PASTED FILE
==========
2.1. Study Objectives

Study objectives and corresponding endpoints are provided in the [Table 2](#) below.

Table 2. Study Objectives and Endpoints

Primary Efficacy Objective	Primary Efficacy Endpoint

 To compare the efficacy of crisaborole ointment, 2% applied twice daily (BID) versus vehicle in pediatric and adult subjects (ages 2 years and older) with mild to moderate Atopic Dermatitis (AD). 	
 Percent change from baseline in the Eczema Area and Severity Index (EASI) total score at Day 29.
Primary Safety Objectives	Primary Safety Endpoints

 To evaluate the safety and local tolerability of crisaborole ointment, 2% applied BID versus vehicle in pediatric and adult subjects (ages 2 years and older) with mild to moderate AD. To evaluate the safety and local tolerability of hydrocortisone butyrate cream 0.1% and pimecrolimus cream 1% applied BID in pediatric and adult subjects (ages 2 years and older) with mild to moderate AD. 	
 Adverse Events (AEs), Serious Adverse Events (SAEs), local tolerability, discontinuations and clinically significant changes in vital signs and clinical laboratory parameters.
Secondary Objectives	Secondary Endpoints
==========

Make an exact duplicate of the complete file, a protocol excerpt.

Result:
2.1. Study Objectives

Study objectives and corresponding endpoints are provided in the [Table 2](#) below.

Table 2. Study Objectives and Endpoints

Primary Efficacy Objective	Primary Efficacy Endpoint

 To compare the efficacy of crisaborole ointment, 2% applied twice daily (BID) versus vehicle in pediatric and adult subjects (ages 2 years and older) with mild to moderate Atopic Dermatitis (AD). 	
 Percent change from baseline in the Eczema Area and Severity Index (EASI) total score at Day 29.
Primary Safety Objectives	Primary Safety Endpoints

 To evaluate the safety and local tolerability of crisaborole ointment, 2% applied BID versus vehicle in pediatric and adult subjects (ages 2 years and older) with mild to moderate AD. To evaluate the safety and local tolerability of hydrocortisone butyrate cream 0.1% and pimecrolimus cream 1% applied BID in pediatric and adult subjects (ages 2 years and older) with mild to moderate AD. 	
 Adverse Events (AEs), Serious Adverse Events (SAEs), local tolerability, discontinuations and clinically significant changes in vital signs and clinical laboratory parameters.
Secondary Objectives	Secondary Endpoints